Secrets of Fishing

This content is archived

Published on: Dec. 2, 2000

Last revision: Nov. 5, 2010

wound on the fish to help ease the pain and heal it.

Many species of catfish, including bullheads and madtoms, have glands at the base of their pectoral fins that produce a toxin that can produce a painful sting. Many people believe that if you rub the wound along the side of the fish, the mucous will reduce the stinging and allow it to heal quicker.

I guess we knew what we were talking about. A professor of biochemistry at the University of California at Davis heard of this folk remedy while in Kuwait and tried it himself. Cuts healed entirely in three days when rubbed with catfish slime. Untreated cuts took 10 days to heal.

Catfish slime contains 60 different proteins that are fundamental in wound healing. All catfish have similar proteins, but Kuwaitian catfish secrete them more easily than our native catfish species and thus are better at healing wounds.

More than one bona fide river rat has told me to fish a rising river. After years of taking their advice, I think I can now explain why fish are more active and feed more when river flow is increasing.

When a river is rising, the increased current washes more food downstream. This new bounty often prompts opportunistic fish to embark on a feeding frenzy. I've seen catfish that were so full of earthworms after a rainstorm that they could not possibly eat another one without bursting.

On the other hand, rapid increases in stream flow can be stressful on fish and make them tight-lipped. As a rule of thumb, a slow, steady rise in a river provides better fishing than a river rising rapidly.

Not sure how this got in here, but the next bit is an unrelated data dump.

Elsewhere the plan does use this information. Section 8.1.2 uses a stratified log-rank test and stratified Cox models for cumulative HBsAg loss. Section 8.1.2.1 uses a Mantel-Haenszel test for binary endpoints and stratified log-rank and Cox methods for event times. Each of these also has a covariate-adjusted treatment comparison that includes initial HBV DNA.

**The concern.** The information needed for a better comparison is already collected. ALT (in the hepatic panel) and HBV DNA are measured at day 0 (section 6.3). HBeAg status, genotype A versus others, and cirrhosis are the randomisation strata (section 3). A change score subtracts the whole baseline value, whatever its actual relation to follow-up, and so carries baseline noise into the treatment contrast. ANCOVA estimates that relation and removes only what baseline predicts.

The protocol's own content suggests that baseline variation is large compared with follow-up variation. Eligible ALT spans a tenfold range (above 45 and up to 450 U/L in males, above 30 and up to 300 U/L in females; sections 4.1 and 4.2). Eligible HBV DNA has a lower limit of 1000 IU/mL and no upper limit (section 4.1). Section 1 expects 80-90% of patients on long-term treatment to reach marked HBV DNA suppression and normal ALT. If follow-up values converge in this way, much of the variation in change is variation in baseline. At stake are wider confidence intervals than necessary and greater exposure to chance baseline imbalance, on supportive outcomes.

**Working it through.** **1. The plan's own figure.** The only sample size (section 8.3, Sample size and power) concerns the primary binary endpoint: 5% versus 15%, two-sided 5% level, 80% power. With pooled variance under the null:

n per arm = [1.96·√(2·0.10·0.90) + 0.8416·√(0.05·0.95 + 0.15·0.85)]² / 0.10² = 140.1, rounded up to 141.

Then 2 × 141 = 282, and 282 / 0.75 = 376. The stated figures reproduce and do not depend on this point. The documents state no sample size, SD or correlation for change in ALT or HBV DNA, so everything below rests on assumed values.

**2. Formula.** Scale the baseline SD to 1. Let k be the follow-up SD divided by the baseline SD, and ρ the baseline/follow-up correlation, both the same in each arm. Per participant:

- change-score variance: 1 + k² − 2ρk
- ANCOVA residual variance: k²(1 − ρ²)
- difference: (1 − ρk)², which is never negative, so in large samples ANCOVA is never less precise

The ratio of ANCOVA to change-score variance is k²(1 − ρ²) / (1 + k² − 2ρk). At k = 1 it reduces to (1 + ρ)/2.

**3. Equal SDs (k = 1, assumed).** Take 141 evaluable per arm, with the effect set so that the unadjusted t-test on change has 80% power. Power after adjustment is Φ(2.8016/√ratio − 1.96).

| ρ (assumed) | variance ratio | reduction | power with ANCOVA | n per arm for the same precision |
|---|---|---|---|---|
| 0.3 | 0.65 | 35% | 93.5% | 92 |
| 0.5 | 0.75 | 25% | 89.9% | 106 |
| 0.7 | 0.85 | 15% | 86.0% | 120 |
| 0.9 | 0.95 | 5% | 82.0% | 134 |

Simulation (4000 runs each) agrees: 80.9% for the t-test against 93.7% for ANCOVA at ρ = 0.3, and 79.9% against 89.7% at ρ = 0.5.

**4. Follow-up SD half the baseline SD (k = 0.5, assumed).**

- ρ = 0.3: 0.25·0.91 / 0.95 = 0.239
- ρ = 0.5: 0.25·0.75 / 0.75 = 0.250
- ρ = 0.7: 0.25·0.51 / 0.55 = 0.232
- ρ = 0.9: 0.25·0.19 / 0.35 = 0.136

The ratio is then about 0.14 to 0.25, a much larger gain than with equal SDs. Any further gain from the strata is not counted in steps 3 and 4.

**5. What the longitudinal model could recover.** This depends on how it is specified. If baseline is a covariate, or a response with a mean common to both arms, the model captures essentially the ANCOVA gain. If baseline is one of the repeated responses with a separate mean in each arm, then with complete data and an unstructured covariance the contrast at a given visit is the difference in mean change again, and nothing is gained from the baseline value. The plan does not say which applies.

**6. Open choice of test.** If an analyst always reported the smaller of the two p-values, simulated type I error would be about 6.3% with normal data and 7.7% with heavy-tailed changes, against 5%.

When fishing was slow, my dad often spat on his hook. It seemed to work for him, so I picked up the habit, much to my mother's displeasure. Looking back, I'm sure some of my father's success was related to the fact that he usually chewed plug tobacco or ate black licorice while fishing. Either added an additional scent to his bait, which attracted fish.

Many commercial scents for fishing lures contain anise, which is the major flavoring in black licorice. Some people say adding WD-40 or Preparation H to lures and bait brings added success. The explanation is that both contain shark oil, which attracts fish. The manufacturer of WD-40 said that shark oil is not an ingredient in the product, but the manufacturer of Preparation H stated that their

Content tagged with

Shortened URL